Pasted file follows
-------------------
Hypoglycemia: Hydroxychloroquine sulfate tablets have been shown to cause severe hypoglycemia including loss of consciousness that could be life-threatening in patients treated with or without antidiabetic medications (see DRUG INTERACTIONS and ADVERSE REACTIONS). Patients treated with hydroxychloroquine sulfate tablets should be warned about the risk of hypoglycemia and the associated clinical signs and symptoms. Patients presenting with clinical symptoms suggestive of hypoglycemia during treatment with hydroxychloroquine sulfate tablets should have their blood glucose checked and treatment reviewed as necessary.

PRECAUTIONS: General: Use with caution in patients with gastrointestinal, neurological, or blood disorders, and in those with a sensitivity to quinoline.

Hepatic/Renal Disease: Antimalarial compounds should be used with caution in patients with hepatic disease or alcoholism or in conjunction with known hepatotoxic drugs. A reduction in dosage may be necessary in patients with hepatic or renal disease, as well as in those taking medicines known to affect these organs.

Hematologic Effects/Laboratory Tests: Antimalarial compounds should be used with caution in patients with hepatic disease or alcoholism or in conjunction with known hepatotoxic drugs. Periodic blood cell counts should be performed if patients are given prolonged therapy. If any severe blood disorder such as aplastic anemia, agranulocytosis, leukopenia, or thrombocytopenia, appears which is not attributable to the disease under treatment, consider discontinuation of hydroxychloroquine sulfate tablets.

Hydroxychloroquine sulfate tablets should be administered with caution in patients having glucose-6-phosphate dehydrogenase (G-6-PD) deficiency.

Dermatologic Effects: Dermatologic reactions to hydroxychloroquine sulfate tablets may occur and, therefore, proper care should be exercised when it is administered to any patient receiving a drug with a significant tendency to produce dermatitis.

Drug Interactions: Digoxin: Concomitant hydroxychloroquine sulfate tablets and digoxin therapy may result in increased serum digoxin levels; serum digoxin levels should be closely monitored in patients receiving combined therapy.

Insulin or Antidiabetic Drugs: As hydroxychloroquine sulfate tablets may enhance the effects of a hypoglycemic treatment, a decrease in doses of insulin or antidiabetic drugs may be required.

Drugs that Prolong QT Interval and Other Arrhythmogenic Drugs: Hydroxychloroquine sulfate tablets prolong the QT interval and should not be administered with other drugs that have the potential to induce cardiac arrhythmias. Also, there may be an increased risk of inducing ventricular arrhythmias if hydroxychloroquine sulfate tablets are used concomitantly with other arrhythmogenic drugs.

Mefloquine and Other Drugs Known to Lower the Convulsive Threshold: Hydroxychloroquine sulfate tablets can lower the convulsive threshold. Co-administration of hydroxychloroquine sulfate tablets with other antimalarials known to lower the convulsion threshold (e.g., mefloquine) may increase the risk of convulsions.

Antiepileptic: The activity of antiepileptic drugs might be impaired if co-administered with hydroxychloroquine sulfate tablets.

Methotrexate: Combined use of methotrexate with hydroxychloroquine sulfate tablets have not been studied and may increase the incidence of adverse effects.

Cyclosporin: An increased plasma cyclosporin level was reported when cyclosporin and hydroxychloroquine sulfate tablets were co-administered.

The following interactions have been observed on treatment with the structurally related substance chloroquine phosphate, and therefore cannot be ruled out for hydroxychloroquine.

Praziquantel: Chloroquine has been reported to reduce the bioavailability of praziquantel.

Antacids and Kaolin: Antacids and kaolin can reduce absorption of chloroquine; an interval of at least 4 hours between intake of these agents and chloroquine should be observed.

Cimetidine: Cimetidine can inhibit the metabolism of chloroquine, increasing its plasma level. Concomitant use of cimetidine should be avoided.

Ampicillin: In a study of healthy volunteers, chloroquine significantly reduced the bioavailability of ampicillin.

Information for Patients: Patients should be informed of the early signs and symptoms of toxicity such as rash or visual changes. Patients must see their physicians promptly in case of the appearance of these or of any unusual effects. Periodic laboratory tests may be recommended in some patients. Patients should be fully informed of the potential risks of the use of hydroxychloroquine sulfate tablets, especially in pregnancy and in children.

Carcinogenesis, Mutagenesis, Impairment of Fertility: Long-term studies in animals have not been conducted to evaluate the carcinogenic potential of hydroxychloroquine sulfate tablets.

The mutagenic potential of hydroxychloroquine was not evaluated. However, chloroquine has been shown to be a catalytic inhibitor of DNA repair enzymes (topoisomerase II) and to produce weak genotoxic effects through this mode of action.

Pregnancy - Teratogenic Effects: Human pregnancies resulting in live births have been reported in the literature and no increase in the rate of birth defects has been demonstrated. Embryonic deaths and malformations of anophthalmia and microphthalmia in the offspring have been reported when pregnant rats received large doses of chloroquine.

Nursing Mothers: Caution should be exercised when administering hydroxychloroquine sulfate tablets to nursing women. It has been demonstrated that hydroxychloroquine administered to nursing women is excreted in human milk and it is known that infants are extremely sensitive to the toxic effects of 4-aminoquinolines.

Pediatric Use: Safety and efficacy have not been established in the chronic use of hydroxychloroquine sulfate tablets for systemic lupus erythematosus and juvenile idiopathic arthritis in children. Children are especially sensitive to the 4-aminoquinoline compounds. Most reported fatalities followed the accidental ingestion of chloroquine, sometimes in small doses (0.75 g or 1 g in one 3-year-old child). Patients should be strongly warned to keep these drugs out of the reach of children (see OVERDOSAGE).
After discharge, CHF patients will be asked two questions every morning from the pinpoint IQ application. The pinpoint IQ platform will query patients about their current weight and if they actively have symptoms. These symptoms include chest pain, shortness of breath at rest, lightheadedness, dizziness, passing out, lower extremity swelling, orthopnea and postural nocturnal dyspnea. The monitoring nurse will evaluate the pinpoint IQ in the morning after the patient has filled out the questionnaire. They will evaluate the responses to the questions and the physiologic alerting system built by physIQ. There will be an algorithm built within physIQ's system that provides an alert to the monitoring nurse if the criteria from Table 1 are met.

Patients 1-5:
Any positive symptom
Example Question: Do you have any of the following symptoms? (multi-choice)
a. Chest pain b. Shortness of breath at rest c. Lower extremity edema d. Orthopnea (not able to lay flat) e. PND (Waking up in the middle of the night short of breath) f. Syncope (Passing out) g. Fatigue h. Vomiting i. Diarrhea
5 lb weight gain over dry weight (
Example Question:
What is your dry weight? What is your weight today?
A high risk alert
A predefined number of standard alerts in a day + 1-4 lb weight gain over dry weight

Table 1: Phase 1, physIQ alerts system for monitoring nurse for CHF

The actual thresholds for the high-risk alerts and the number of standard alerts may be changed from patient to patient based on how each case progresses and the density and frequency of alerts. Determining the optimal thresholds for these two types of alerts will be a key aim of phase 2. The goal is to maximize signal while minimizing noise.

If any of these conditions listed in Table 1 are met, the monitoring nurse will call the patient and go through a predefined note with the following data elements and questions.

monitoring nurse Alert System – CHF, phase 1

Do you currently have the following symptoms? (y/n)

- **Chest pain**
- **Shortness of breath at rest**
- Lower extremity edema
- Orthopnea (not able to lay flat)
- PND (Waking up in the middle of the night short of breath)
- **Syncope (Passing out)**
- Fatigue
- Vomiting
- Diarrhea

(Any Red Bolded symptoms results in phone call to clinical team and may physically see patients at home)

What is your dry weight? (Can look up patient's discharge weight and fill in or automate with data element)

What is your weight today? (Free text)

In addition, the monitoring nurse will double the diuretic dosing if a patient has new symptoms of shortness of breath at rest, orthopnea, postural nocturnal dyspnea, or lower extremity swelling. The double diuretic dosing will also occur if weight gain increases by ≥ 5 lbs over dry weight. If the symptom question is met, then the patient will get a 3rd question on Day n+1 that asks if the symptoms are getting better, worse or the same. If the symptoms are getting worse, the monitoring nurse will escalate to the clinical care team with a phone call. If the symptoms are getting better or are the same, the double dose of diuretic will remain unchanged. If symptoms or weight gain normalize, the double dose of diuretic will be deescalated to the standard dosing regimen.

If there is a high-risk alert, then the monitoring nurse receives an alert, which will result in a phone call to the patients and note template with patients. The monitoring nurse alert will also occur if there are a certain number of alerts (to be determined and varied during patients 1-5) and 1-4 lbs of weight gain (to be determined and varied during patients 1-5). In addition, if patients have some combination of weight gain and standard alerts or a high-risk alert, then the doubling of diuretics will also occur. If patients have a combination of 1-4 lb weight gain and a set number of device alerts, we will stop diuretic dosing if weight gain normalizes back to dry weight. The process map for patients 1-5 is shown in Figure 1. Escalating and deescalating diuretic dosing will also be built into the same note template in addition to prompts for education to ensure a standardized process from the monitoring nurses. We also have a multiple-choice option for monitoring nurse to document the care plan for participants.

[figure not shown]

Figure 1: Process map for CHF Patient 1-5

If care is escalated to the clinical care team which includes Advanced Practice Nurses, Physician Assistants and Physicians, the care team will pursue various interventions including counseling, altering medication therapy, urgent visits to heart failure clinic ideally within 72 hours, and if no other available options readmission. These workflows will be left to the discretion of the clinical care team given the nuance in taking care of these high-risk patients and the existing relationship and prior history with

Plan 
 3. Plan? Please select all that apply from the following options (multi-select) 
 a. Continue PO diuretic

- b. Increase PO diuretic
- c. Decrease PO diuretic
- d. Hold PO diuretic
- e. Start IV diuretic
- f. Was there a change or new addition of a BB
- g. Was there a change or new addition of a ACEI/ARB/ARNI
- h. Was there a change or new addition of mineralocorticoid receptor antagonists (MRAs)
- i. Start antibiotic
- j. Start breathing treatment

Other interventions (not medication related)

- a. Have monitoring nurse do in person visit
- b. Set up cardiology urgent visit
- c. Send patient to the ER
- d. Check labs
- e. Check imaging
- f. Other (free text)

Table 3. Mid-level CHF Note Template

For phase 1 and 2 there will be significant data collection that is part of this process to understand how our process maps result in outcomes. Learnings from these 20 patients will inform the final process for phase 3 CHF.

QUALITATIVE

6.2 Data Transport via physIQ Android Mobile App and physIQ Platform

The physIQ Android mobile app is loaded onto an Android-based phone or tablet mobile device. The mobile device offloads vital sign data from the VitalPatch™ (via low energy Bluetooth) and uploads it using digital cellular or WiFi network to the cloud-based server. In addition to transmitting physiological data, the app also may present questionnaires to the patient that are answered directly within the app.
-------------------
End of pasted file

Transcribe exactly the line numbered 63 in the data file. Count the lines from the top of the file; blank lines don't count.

- e. Start IV diuretic